ISSN (Print) - 0012-9976 | ISSN (Online) - 2349-8846

Colonial RuleSubscribe to Colonial Rule

Insanity and Colonial Knowledge

Britain saw a significant establishment of asylums and perceptions about insanity at the end of the 18th century. Michel Foucault traced the historiography of institutional confinement and postulated that the history of madness shows the “great confinement.” Madness and Civilization: A History of Insanity in the Age of Reason (1973) begins by describing the exclusion and confinement of lepers in the large leper houses scattered at the periphery of European cities. The new cultural content after the renaissance changed radically, from reason and madness in the classical era, to sanity and insanity. Foucault was not telling the story of scientific progress. He instead moved towards social increment, isolation, and confinement in the madhouses during the age of reason.

Education, Assimilation and Cultural Marginalisation of Tribes in India

The cultural marginalisation of the tribal people in India through the school system in pre- and post-independence India is discussed by drawing parallels with the residential school system that existed in the United States and Canada.

A short publication history of Bhagat Singh's Jail Notebook

A biographer of Bhagat Singh and a chronicler of his works, writes about the publication history of Bhagat Singh’s “Jail Notebook”. This article is being published, when reports have talked about the possible release of the Notebook “for the first time” by the Gujarat Chief Minister Narendra Modi.

Gandhi, Bhagat Singh and What the Historians Say

Ever since the death sentence for Bhagat Singh, Rajguru and Sukhdev in the Lahore conspiracy case-II was pronounced on 7 October 1930 by a controversial three-member special tribunal established by British colonial government, the imperative to save their lives became a national issue. The general perception was that Mahatma Gandhi, who was thought to be the tallest national leader of India at that time, could have achieved this imperative. But it was not to be.

Revolutionary Legacy of Bhagat Singh

Bhagat Singh's life (September 28, 1907-March 23, 1931), work and thought were marked by an uncompromising struggle against colonialism and imperialism, together with radical opposition to capitalism, communalism and the caste system. This article is a spirited account of his life, his revolutionary activity, his ideals, his opinions and his legacy. It was on April 8, 1929 that Bhagat Singh and B K Dutt threw non-lethal bombs in the Central Assembly with a view "to make the deaf hear", and raised the slogans "Inquilab Zindabad" and "Down with Imperialism", which caught the imagination of the Indian people. Perhaps at no other point in the life of India since 1947 has the reference to these two slogans become more important than today, as the country marks the hundredth birth anniversary of Bhagat Singh.

Subaltern Studies: Questioning the Basics

Reading Subaltern Studies: Critical History, Contested Meaning and the Globalisation of South Asia edited by David Ludden; Permanent Black, Delhi, 2001; pp 442, Rs 695.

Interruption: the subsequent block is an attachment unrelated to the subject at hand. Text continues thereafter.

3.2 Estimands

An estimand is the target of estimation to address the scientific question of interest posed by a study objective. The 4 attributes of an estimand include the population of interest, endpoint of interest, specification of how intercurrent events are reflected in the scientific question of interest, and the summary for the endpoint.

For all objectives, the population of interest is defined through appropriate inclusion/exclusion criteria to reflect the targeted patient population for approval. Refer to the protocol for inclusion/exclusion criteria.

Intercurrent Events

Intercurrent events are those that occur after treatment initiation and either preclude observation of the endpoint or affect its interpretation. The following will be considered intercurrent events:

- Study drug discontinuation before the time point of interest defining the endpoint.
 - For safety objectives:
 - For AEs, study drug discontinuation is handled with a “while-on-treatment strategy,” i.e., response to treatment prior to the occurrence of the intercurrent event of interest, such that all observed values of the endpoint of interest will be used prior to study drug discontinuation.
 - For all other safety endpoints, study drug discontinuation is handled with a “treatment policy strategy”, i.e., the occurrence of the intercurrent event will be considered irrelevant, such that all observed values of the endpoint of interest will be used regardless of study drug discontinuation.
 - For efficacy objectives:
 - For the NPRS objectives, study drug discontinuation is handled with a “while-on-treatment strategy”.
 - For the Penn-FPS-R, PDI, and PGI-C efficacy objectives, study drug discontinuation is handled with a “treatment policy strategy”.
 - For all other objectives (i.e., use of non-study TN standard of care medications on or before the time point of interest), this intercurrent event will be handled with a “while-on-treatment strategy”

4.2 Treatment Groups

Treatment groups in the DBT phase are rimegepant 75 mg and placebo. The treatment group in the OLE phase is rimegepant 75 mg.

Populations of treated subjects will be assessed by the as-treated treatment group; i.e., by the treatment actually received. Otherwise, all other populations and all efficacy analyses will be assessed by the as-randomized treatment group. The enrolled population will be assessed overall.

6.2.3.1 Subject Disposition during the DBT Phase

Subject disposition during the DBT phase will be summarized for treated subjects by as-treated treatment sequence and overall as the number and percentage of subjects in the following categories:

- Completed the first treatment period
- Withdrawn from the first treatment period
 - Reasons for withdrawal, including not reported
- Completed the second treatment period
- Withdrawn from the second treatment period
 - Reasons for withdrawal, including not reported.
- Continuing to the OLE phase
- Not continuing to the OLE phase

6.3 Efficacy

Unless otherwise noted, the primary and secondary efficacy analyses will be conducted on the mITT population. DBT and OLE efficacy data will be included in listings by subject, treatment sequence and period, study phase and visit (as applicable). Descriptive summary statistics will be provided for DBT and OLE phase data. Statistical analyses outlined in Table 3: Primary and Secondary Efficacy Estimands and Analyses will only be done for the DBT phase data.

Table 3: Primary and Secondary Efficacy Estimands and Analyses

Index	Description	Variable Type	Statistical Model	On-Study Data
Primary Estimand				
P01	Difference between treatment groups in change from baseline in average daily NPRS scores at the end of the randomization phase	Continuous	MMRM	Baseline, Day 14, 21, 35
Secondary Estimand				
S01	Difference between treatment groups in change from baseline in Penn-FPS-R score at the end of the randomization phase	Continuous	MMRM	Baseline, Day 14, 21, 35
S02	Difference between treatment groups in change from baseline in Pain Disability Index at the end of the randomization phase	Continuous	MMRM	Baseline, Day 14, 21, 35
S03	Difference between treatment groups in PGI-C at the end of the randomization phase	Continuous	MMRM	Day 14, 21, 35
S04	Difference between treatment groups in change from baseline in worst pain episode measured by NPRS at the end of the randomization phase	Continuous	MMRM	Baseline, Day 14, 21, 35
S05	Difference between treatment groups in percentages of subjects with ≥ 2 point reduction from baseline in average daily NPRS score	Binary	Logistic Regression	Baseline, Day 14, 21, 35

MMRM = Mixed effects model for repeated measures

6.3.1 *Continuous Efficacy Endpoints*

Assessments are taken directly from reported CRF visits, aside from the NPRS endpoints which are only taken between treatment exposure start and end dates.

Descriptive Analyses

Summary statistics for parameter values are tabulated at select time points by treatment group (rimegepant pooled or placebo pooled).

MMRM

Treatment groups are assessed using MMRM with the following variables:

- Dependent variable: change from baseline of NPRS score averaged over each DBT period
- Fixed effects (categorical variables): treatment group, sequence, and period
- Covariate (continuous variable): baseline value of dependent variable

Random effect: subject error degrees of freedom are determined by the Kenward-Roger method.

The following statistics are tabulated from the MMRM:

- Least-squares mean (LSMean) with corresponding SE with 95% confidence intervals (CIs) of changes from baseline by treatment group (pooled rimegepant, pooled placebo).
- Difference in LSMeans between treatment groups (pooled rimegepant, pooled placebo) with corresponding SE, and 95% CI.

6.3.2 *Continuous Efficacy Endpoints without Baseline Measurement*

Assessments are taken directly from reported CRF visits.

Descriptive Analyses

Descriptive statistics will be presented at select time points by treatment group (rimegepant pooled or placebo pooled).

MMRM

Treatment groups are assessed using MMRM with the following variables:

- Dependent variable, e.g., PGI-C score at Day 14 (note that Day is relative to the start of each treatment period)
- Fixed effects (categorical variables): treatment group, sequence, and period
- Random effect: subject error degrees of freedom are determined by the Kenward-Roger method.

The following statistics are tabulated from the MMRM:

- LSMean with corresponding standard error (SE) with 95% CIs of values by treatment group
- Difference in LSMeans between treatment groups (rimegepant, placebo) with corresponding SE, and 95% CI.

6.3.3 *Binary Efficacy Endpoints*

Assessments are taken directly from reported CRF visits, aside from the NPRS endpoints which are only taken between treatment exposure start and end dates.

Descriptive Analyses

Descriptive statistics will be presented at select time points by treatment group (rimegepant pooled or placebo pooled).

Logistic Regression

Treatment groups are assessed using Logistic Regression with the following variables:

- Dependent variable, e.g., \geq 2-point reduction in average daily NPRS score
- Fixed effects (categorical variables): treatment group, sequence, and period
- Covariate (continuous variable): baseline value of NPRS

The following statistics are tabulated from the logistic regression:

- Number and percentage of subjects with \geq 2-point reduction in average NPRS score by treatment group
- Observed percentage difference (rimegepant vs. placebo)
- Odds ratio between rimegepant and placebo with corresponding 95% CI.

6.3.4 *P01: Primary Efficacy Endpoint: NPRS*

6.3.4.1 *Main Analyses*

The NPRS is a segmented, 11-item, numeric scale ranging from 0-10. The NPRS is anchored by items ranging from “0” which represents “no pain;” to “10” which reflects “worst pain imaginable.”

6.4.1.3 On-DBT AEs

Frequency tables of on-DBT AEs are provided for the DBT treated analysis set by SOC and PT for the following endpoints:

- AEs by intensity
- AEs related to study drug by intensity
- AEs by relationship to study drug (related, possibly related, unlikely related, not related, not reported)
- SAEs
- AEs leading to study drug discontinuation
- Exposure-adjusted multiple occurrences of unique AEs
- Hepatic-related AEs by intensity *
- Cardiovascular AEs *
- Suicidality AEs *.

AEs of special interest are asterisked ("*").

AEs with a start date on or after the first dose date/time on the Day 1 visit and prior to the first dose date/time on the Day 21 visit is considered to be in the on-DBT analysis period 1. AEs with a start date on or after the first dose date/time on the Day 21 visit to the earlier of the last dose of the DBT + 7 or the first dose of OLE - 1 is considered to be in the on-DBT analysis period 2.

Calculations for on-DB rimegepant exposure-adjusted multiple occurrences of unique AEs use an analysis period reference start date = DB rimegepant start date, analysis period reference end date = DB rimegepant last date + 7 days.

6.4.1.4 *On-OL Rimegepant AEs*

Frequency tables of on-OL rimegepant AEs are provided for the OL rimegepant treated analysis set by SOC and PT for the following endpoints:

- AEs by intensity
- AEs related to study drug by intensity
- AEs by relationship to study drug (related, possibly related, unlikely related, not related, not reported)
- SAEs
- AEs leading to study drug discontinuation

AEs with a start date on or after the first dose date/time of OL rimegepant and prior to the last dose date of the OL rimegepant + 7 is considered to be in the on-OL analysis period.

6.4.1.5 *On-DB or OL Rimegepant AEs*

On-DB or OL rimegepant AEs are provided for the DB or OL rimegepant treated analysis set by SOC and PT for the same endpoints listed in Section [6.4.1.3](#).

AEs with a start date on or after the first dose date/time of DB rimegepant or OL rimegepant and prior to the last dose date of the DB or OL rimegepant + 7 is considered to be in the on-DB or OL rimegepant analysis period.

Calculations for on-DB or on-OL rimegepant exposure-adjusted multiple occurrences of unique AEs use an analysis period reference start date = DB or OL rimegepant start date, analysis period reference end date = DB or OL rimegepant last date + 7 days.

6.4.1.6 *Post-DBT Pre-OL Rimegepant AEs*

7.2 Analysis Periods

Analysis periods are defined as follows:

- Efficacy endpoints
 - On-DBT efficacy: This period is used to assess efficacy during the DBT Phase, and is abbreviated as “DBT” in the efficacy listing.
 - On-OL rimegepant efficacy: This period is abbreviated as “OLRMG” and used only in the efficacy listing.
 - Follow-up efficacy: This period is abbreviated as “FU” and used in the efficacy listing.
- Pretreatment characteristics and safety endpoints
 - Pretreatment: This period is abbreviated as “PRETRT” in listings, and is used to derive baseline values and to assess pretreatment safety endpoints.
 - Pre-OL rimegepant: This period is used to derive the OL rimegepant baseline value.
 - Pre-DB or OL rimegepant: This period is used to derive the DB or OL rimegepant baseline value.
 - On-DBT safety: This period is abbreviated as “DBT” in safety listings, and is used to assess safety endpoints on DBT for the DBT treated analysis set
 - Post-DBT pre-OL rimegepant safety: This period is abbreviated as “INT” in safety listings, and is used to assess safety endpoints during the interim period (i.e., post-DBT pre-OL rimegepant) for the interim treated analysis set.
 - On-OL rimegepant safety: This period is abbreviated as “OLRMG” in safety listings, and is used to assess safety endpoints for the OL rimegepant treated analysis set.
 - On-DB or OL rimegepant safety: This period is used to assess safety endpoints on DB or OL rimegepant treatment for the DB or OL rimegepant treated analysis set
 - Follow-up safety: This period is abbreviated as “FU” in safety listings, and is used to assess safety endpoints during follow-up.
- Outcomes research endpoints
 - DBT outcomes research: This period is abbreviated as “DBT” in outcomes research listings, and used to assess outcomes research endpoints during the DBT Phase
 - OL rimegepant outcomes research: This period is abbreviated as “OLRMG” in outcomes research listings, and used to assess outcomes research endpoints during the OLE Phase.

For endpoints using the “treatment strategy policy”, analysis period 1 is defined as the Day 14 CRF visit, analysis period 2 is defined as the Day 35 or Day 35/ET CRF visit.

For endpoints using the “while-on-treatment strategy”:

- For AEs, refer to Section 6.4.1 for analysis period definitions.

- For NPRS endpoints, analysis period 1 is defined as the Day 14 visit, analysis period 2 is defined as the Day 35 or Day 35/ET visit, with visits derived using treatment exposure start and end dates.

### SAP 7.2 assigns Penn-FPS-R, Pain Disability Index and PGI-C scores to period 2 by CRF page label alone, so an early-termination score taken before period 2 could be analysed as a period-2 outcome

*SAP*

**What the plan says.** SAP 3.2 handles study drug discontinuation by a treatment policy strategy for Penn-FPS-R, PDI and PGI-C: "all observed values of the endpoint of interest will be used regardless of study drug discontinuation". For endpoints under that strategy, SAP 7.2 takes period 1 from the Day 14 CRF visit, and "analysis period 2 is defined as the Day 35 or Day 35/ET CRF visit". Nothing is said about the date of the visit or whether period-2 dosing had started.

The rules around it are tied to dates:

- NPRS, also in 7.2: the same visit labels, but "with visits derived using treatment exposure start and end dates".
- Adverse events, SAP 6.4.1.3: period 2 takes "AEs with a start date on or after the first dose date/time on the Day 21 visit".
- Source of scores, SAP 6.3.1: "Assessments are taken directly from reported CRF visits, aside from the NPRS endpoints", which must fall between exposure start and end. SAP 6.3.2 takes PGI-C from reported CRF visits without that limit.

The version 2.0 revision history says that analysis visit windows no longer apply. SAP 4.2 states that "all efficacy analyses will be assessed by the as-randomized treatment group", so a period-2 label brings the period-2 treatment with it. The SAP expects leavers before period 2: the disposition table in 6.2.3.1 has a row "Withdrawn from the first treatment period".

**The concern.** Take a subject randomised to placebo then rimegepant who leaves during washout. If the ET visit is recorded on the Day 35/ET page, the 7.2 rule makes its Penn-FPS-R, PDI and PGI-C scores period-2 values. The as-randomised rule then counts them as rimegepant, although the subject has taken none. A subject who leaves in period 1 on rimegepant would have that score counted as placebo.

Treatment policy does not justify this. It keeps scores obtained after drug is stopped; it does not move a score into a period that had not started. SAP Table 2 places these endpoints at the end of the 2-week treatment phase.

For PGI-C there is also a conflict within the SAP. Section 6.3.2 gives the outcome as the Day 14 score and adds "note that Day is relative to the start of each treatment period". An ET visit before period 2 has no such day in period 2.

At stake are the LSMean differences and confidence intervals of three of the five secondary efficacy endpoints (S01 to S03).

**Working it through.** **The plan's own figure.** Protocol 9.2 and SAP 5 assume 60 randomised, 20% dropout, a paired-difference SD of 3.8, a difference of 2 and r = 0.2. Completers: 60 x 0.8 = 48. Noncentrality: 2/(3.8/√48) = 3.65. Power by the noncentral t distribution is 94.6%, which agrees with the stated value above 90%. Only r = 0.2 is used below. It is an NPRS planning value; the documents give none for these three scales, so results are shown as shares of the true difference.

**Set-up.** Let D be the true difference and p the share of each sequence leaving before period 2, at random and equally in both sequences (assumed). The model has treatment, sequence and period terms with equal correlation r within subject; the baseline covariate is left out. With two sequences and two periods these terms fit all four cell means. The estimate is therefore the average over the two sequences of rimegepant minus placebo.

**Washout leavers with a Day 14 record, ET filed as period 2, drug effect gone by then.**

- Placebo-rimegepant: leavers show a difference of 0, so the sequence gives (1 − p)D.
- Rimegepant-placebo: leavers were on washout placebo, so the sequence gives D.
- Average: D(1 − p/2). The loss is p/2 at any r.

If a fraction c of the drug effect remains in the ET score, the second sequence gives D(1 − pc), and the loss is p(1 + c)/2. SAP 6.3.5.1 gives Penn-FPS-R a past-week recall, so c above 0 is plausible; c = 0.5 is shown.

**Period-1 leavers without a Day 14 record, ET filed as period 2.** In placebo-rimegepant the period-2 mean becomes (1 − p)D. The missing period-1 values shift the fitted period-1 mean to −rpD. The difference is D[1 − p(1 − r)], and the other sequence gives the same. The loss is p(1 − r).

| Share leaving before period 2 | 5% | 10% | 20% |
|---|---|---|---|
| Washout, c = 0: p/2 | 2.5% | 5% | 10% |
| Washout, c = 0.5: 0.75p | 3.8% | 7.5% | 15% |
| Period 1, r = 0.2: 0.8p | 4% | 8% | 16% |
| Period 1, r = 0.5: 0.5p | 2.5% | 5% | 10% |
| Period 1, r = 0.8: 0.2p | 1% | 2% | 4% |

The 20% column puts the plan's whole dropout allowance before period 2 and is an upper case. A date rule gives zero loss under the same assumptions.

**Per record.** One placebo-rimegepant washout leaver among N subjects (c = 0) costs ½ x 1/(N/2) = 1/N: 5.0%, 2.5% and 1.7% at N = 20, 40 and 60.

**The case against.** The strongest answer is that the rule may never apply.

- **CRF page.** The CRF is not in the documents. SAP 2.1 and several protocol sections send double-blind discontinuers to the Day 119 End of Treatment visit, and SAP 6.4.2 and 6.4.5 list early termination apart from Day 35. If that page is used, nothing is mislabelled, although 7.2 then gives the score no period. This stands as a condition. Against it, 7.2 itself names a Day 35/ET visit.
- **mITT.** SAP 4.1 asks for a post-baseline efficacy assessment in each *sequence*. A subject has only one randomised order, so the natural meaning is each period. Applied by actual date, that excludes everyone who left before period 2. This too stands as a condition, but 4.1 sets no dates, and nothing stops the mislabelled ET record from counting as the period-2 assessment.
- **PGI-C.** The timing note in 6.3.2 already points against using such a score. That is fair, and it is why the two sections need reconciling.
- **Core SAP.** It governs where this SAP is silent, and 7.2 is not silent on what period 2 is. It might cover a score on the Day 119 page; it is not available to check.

One Step Outside Modernity

The contradictory engagement with mdoernity by the lower castes has an important message: being one step outside modernity alone can guarantee them a public where the politics of difference can articulate itself, and caste can emerge as a legitimate category of democratic politics. Being one step outside modernity is indeed being one step ahead of modernity.

Religion and Colonial Modernity

This paper while questioning the assumption that religious imaginary preceded modernity, argues for the need to seriously address the fashioning of the caste self and a new collectivity within a religious imagining under colonialism. Colonial structures of governance often ignored the alternative realms - ties of locality and kinship often articulated in religious terms - which, emerged, opposed and even were antagonistic to the idea of a national identity. In the south, the attraction of the lower castes for Christianity was partly prompted by the need to move away from the cycle of oppression and inequality and also because the religion allowed for their entry into a wider public sphere, as individuals.

Crop, Climate and Malaria

The decade of the 1870s was marked across Bengal by drastic rainfall variations, changing crop patterns and a devastating malarial epidemic that depopulated many villages. Though hampered by a paucity of data, this paper relying on contemporary records establishes the link between widespread incidence of malaria to not merely the declining water supply, but the increasing inaccessibility to existing water sources, thanks to the large-scale construction of embankments and the colonial reclamation of land.

Assam : Tribal Land Alienation:Government's Role

The large-scale influx of infiltrators from the south and the north-west has compounded fears of insecurity and large-scale land alienation. Infiltration has been a fall-out of not merely recent government policies, but once formed a part of the colonial government's moves to resettle and develop the region.
Back to Top